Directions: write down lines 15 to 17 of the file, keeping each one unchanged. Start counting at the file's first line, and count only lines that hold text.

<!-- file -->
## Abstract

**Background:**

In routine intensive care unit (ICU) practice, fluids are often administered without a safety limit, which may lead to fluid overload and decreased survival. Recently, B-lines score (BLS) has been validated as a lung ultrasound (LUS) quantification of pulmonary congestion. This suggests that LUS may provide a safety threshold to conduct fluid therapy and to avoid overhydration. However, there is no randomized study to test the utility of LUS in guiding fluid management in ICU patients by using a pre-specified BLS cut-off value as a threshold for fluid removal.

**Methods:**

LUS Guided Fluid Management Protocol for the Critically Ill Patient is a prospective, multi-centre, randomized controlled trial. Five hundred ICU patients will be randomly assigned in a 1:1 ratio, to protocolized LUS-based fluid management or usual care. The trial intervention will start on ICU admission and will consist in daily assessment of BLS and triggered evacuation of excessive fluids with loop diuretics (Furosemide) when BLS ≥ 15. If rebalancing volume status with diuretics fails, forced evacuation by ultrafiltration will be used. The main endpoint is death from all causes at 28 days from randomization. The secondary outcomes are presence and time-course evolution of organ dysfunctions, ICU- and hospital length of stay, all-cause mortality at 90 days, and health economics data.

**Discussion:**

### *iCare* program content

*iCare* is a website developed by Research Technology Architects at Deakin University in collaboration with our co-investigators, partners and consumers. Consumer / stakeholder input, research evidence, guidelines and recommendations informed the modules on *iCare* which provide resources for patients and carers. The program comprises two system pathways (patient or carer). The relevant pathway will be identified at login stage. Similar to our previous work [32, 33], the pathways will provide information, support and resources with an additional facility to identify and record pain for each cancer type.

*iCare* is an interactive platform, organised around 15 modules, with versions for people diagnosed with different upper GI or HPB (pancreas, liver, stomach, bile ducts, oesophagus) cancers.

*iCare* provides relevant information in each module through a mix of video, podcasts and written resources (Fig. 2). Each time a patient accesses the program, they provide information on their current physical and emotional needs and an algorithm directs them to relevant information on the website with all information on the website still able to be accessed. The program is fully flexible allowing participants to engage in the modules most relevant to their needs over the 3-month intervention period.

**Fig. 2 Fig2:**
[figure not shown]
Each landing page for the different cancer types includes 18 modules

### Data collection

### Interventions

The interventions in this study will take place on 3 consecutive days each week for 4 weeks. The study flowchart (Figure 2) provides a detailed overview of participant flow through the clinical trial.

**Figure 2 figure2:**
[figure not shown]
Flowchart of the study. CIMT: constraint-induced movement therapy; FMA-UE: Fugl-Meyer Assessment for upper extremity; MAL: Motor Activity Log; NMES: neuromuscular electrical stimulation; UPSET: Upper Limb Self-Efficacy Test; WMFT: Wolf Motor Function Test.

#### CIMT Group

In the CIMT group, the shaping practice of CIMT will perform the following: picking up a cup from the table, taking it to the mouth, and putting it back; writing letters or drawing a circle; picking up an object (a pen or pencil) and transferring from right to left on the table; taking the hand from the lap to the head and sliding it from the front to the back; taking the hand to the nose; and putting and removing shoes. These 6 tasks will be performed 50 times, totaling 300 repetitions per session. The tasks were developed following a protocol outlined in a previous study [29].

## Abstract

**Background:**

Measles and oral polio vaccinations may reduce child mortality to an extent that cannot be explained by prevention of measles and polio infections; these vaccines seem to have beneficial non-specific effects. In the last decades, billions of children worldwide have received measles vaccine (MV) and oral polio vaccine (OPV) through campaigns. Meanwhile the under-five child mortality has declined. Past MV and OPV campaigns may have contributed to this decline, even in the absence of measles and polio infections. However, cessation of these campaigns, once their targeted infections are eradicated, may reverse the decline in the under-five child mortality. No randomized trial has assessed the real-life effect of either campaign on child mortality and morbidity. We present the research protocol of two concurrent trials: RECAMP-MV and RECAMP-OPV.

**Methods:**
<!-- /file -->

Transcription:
### Interventions

The interventions in this study will take place on 3 consecutive days each week for 4 weeks. The study flowchart (Figure 2) provides a detailed overview of participant flow through the clinical trial.

**Figure 2 figure2:**